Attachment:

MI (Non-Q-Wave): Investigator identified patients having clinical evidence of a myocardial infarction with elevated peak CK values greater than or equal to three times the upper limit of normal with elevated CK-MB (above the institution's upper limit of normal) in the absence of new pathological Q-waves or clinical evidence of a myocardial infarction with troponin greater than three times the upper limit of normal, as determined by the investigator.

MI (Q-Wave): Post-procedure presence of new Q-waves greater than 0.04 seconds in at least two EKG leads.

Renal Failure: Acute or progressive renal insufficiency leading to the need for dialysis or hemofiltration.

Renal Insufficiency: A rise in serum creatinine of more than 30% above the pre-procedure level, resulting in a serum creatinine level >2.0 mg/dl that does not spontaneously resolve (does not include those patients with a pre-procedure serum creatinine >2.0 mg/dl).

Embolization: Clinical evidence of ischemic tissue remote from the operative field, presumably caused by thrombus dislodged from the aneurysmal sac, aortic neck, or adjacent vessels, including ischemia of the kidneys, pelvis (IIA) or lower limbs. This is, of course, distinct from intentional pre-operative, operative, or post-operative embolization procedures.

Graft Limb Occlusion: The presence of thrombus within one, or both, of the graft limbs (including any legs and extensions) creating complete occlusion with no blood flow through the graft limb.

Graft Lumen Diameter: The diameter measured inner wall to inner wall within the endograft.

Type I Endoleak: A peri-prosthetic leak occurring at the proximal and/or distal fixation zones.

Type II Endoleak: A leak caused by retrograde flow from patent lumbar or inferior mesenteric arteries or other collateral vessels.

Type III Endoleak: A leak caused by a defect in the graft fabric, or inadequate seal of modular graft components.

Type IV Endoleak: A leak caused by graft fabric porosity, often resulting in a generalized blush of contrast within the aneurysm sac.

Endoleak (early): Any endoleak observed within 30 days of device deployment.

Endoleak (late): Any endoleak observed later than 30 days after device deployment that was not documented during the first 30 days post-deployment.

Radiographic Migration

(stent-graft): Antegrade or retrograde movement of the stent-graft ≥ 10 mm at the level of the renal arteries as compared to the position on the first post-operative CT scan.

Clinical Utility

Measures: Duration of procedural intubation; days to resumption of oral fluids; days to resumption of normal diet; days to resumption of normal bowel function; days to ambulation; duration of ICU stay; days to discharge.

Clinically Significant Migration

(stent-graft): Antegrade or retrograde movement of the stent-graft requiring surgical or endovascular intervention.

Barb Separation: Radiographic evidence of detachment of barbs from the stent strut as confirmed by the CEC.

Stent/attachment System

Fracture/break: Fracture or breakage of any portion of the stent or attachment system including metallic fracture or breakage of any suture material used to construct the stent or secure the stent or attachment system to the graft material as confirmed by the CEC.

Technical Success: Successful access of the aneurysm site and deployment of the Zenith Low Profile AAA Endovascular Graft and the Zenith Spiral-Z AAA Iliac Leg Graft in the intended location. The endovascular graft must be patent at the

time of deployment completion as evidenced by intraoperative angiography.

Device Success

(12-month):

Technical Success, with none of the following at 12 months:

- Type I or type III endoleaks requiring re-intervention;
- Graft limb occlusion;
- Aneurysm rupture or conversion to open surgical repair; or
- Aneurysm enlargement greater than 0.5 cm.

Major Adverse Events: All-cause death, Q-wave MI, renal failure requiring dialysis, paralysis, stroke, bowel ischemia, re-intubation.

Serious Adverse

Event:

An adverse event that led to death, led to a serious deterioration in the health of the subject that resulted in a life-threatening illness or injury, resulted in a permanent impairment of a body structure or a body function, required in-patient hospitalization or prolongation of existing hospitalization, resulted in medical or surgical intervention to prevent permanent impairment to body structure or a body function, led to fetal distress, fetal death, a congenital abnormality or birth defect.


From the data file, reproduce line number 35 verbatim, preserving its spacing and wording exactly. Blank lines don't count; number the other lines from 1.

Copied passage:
An adverse event that led to death, led to a serious deterioration in the health of the subject that resulted in a life-threatening illness or injury, resulted in a permanent impairment of a body structure or a body function, required in-patient hospitalization or prolongation of existing hospitalization, resulted in medical or surgical intervention to prevent permanent impairment to body structure or a body function, led to fetal distress, fetal death, a congenital abnormality or birth defect.